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Cornell University Press

Owning a car, becoming middle class

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The current US-China trade war has caused many industries a lot of distress; and automakers have been some of the worst hit.  As the US has increased taxes, China has retaliated, and automakers, from the Chinese suppliers of parts to the Japanese, German and American manufacturers at the top, have all been caught in the crossfire. What is intriguing though, is that many emerging urban middle class individuals are used to this feeling of being caught in the middle, a position they use to characterize many aspects of their lives in contemporary China. That perception is what I seek to unveil in my book Driving towards Modernity: The Car and the Lives of the Middle Class in Contemporary China.

The intersection between cars and the middle class that I write about in the book did not originate as something by design; instead, it stemmed from research that almost took on a life of its own once it got started.

In the summer of 2003, before moving to the United States to start graduate school, I signed up for driving lessons in China — I had been told that not knowing how to drive would make life difficult in America. The moment I first set foot into that blue pickup truck, struggling to coordinate eyes and limbs, was a far cry from the number of years I had spent researching lives around cars.

The moment I first set foot into that blue pickup truck, struggling to coordinate eyes and limbs, was a far cry from the number of years I had spent researching lives around cars.

In a trip to Germany in 2004, I became very intrigued not only by cars, but also by autobahns, the way people drove, and how cars interacted with pedestrians. At the same time in China, car sales started to shoot up, and the major purchasing force started to shift from government, state-owned enterprises, and other government-affiliated organizations, to individuals and their families.

In the decade that followed, private car ownership gradually became tangible for many ordinary Chinese citizens. What we were witnessing was the massive rise of a first generation of non-professional drivers. Unlike their counterparts in the United States and Europe, these car owners did not have a car in the family growing up, nor had they learned how to drive from their parents. What does a car mean to them now, and what did it mean to them before? Where did their knowledge about cars come from? How do they associate cars and driving with prestige and propriety? How do they use cars in their everyday life? And how do they handle car-related issues, such as parking and securing a license?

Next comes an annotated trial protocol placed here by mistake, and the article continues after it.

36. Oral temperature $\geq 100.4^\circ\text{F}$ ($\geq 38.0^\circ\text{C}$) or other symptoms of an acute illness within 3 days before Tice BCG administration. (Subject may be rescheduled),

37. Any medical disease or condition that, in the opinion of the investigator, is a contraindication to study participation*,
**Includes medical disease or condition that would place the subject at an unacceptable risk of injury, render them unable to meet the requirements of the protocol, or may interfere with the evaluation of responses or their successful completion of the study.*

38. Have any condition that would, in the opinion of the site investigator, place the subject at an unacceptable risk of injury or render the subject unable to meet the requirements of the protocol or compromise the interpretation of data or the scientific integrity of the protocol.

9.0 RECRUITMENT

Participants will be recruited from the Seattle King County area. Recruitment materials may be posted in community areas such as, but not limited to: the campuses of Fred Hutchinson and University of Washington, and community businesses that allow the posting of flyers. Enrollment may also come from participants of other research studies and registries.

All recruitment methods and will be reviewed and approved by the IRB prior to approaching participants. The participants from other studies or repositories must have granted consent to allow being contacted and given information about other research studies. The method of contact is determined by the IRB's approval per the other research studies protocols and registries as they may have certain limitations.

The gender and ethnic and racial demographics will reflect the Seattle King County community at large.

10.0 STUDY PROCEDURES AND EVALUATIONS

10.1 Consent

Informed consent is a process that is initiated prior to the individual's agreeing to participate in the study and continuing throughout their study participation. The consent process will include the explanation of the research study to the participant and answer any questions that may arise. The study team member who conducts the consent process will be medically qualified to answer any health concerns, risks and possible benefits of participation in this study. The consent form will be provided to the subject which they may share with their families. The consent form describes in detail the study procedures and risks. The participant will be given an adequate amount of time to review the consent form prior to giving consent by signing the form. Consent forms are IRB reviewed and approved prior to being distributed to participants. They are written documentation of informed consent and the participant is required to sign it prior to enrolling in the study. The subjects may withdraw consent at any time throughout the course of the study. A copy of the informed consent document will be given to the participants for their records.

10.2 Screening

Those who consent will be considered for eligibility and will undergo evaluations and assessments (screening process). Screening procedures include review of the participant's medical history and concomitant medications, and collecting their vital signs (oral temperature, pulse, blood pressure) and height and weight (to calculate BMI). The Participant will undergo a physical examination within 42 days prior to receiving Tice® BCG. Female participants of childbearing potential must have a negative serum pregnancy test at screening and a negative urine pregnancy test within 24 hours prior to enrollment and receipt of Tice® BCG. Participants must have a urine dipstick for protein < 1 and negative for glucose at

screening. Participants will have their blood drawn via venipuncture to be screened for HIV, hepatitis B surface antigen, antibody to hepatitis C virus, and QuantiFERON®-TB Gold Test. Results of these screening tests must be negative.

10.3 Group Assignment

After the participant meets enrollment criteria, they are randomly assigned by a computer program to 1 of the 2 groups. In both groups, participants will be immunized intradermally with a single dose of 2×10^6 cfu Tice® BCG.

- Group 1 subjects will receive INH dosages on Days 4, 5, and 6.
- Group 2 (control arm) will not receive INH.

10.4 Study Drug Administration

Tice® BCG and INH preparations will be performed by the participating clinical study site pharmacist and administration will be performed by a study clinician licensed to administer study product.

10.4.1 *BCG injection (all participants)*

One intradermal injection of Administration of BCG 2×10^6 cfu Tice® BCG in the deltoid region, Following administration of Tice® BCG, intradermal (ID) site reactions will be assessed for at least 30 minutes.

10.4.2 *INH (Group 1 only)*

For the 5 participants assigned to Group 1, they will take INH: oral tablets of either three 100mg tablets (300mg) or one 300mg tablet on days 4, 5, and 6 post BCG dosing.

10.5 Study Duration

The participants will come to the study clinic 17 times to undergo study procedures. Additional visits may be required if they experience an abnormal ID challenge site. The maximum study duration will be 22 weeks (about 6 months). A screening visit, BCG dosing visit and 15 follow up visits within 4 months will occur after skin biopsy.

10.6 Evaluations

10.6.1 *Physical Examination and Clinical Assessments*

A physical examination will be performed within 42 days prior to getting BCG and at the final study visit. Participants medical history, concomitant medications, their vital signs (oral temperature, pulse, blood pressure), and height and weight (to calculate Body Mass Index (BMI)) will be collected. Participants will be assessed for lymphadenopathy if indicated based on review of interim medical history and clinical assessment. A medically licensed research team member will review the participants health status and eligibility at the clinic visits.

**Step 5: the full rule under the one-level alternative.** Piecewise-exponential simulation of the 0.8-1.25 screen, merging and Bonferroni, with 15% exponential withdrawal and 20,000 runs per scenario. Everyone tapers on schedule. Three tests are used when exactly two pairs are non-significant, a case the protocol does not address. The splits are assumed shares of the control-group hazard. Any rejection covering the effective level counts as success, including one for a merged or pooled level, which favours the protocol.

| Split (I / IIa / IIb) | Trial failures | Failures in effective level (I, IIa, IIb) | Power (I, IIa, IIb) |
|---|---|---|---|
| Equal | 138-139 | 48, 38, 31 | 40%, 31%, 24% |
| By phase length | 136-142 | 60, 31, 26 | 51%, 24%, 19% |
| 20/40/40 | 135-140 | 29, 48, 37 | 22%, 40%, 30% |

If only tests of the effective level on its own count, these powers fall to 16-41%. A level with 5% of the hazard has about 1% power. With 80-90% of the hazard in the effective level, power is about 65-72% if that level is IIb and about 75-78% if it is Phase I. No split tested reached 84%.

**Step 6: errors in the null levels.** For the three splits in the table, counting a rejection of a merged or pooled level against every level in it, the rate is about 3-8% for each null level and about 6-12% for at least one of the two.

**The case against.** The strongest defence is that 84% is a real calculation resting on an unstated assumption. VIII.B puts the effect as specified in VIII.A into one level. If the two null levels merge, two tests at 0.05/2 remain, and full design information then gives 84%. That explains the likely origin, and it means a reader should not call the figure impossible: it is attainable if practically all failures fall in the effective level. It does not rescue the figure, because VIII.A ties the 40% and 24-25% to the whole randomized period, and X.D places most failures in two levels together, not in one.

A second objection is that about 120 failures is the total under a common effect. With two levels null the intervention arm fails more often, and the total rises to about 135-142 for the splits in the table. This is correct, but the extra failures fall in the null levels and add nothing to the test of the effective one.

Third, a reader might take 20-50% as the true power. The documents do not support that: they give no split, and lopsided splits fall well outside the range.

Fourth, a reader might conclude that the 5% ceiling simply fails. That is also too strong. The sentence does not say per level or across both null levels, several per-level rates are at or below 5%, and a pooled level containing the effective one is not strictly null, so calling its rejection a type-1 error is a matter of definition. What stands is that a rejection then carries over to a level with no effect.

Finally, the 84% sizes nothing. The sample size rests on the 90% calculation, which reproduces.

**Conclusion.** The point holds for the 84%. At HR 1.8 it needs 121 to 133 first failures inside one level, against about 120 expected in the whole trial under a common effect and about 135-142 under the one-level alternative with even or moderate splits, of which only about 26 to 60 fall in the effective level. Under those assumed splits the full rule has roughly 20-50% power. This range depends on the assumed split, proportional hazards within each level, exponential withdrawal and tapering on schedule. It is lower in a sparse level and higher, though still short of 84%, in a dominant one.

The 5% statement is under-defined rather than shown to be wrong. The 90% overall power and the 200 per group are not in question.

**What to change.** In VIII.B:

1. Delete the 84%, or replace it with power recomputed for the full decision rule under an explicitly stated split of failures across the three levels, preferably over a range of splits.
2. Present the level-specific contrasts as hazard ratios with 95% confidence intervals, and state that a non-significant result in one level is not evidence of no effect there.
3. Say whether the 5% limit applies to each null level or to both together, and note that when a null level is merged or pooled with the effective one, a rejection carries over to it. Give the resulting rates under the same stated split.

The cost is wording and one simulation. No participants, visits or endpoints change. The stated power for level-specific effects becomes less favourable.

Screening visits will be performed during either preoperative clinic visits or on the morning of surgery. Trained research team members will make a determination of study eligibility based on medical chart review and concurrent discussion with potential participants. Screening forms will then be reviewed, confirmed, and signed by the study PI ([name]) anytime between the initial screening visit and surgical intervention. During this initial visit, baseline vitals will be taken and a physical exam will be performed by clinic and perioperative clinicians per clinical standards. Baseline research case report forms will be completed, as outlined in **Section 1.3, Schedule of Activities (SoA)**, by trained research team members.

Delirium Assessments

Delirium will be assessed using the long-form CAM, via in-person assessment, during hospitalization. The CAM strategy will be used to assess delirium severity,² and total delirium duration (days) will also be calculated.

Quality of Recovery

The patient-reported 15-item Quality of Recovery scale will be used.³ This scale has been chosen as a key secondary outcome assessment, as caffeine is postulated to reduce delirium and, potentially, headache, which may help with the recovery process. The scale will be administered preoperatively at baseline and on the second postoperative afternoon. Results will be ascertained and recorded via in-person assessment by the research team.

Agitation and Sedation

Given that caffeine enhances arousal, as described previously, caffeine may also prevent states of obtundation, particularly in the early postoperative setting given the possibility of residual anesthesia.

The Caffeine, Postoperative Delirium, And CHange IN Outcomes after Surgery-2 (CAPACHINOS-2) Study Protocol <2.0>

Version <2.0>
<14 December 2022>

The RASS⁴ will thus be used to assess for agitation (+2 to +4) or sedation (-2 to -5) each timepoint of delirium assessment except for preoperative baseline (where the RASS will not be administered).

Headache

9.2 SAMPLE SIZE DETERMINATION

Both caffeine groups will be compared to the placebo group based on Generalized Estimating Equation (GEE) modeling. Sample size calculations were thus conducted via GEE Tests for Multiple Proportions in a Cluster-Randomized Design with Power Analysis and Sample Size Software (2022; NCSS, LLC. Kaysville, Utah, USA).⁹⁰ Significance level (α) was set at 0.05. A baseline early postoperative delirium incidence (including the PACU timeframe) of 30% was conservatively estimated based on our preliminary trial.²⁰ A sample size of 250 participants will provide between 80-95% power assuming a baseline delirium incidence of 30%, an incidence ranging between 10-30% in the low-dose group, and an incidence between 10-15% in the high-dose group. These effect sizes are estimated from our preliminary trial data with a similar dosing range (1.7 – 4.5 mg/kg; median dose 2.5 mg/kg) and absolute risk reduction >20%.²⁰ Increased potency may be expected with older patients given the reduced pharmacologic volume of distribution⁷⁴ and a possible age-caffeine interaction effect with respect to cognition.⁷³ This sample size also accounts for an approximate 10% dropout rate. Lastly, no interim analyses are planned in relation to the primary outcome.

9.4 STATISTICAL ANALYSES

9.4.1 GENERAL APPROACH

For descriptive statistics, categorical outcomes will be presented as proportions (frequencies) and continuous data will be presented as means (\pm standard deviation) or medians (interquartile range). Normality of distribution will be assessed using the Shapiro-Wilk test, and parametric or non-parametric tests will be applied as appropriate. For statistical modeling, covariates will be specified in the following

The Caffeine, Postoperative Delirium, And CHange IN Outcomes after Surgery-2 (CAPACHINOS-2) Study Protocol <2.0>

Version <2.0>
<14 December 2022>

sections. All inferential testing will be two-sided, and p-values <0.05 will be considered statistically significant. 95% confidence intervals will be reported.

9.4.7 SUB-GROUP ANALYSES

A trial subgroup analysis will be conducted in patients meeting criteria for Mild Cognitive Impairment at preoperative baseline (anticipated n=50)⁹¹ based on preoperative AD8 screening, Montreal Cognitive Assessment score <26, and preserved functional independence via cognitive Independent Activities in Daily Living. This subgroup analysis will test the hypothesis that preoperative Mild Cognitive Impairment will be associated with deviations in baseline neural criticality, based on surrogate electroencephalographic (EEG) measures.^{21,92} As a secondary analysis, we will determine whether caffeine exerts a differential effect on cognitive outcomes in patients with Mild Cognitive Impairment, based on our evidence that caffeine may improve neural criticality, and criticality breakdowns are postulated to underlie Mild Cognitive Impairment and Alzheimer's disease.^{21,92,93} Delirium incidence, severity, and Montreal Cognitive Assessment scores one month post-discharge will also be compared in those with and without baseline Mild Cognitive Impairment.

In the decade that followed, private car ownership gradually became tangible for many ordinary Chinese citizens. What we were witnessing was the massive rise of a first generation of non-professional drivers.

When members of my dissertation committee asked me whether I would focus on the middle class, I answered with a firm “No.” I claimed that I wanted to study how cars shaped the lives of various people, such as car owners and mechanics, but deep down, what had made me apprehensive was the term “middle class.”

Nowadays, “the Chinese middle class” has almost become a cliché in any discussion on China’s consumer spending, but back then, in the early to mid-2000s, the term had yet to catch on.

China’s history has resulted in the language of class and class struggle being inextricably tied to traumatic experiences for many people. In addition to the reluctance to use class language, many of those whom we label “middle class” remain uncertain about the role they play in society, particularly in the face of increasing social stratification. “Caught in the middle of a traffic jam” is one of the metaphorical ways through which they try to make sense of who, and where they are.

“Caught in the middle of a traffic jam” is one of the metaphorical ways through which they try to make sense of who, and where they are.

I ground such sense of uncertainty and anxiety in the material and social interactions with and through cars, and the practices that come with cars—buying and selling cars, driving, getting a license, and finding a parking spot. Mechanics continue to be featured in my analysis as well. They, together with families, friends, property management companies, the police, and other government agencies, constitute the social world that revolves around the regime of cars.

The intertwining stories of the car regime and the middle class are not intended to either promote China’s economic achievement, nor to censure the middle class for their consumptive desires, especially in face of climate change. Instead, they are meant to provide an interesting entry point, and an insight into the social transformation that has taken place this past two decades in China.

The intertwining stories of the car regime and the middle class are not intended to either promote China’s economic achievement, nor to censure the middle class for their consumptive desires, especially in face of climate change.

Life is often filled with twists; I received my driver’s license in 2003, and I have finished a book on cars, but driving has never been a part of my everyday routine. I walk, I cycle, and I take public transportation. And yet nevertheless, sharing car rides with friends, colleagues and research interlocutors have taught me a great deal about life, society and politics.


Jun Zhang is an anthropologist at the City University of Hong Kong. She is interested in social transformation in the process of rapid urbanization both from contemporary and historical perspectives.

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